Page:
One of the finesse tactics of PR is to know when to shut up. It might seem like a company’s PR team has to always reply to each statement made about them, but that’s not true. Rumors, pretend-news from sources with no credibility, these require no reply whatsoever, as an official company statement would just validate them and point other more relevant sources to the up to then false problem.

Another case just popped out while browsing the TechCrunch feed today. What started like an observation about numbers of Twitter followers of AT&T and Verizon turned into a cat fight of acid remarks from both companies. As the Techcrunch author pointed out, the fact that the two companies responded was quite a surprise. In today’s Twitter exchange, silence was a smarter move for both companies. Now they either look like frustrated old ladies fighting over their picked fences or like small children poking each other, pointing fingers and laughing.

It is simple: if someone says you have less followers than a competitor, your reply should not be pointing out what they’re doing wrong… Yes, a lot of people might agree followers need a medium to complain, but after complaining to AT&T, why stick to following them if there is no value to be considered?

Also, when attacked, getting on a high horse and pointing out how Verizon does a poor job on their Facebook and Twitter accounts makes you look bad, because you should spend more time convincing people complaining is not the only reason to follow you… It might not be the truth, but if that’s how Twitter sees you, then there’s something wrong with your image that needs fixing.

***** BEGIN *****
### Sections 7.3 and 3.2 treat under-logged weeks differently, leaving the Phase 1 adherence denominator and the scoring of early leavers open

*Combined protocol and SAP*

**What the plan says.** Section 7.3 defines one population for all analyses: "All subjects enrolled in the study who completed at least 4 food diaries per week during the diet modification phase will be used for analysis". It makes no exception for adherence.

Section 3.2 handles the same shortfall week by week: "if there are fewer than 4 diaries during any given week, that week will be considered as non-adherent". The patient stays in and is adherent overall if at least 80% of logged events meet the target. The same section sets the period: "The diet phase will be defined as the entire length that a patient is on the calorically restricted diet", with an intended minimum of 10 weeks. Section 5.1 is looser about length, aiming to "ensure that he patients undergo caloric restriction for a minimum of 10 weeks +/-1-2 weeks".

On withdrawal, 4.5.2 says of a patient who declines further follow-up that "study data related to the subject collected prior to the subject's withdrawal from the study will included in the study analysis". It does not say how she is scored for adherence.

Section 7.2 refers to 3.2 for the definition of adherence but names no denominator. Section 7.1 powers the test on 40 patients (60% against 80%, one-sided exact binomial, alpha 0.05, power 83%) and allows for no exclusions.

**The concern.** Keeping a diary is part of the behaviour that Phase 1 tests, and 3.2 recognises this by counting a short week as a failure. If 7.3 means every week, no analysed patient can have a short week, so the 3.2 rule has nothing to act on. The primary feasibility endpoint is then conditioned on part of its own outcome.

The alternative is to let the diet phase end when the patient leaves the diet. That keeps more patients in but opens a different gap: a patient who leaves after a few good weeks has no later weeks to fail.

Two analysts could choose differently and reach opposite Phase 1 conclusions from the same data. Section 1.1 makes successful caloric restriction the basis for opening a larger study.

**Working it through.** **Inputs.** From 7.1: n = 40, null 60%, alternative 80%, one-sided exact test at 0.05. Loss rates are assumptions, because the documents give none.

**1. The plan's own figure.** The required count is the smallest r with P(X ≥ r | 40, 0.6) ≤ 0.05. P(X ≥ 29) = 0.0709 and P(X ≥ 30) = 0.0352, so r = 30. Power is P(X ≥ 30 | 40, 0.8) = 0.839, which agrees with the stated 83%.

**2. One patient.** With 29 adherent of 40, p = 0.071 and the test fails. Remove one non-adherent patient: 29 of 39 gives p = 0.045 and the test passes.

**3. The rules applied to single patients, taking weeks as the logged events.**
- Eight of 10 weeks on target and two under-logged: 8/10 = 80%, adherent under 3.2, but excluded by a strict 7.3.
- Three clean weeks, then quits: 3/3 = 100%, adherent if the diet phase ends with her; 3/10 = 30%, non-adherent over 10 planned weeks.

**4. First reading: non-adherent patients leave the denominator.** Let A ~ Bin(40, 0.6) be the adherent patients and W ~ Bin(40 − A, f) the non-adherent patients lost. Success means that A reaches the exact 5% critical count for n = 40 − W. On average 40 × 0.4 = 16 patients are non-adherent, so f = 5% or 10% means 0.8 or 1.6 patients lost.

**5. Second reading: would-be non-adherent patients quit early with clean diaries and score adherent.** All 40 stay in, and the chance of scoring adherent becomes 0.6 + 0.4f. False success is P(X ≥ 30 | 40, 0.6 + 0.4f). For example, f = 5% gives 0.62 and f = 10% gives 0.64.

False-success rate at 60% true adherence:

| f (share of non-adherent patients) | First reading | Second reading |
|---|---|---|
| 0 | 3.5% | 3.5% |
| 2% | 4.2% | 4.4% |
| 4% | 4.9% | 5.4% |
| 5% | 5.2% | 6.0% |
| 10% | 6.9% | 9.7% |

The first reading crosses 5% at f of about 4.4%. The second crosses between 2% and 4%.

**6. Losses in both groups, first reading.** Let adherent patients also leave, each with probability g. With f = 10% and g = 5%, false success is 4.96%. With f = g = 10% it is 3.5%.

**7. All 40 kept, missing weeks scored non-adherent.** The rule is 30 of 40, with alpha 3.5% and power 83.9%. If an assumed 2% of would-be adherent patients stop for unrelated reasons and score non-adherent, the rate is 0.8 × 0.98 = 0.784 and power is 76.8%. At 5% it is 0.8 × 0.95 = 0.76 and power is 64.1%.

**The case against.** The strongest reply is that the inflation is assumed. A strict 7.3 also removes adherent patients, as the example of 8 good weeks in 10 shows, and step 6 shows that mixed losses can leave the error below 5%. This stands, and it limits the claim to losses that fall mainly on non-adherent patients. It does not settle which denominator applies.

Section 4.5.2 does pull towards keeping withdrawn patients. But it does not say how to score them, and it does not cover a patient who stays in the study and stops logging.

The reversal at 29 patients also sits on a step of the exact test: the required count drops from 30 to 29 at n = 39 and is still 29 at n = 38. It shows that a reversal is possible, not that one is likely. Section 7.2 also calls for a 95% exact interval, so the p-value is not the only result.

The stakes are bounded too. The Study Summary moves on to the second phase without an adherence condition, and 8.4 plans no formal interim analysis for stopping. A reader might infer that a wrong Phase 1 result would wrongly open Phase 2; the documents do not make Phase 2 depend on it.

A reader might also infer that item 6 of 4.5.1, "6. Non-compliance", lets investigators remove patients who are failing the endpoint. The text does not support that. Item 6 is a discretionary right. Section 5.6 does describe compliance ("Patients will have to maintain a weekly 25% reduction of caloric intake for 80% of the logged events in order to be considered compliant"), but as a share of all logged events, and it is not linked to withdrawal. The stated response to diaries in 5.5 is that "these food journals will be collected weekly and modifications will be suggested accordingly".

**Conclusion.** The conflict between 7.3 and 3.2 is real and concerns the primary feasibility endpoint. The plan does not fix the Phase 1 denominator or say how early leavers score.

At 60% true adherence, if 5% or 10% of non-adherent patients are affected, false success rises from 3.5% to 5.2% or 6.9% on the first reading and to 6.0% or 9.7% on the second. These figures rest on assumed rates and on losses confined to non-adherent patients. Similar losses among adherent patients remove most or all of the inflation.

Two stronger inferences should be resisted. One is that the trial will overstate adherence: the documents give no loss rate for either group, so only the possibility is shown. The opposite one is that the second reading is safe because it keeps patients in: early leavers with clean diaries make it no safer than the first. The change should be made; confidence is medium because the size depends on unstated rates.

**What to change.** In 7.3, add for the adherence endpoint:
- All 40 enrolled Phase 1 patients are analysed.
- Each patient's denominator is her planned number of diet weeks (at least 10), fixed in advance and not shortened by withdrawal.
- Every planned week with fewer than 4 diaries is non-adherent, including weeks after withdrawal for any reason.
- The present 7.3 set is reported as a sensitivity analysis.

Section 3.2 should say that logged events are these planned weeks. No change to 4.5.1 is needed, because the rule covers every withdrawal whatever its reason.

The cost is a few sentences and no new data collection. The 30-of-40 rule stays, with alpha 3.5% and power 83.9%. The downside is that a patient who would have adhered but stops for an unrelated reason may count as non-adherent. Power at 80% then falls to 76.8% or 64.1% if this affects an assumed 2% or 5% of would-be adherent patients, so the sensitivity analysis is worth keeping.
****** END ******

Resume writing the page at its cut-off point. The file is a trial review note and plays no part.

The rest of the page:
Why is silence the best option? Because there are too little chances of Verizon replying in some face saving way to the fact they have less followers than a competitor and because AT&T has even less chances of responding without sounding like they are bragging. And anyway, it shows lack of respect for the other company’s followers.

And now we get to the actual treasure on our map! Those who follow your competitor are potential customers. Stating in any way it’s silly to follow your competitor shows you don’t think highly of them. Disrespect, as far as I know, is never a good weapon when you want to attract customers away from your competitors.

There is no room for pride games on Twitter! And it might be acceptable to just tweet while enraged or while you’re to full of yourself in the case of an inexperienced, small company with a short-fused CEO. But when it comes to big names like Verizon and AT&T, they should know better!

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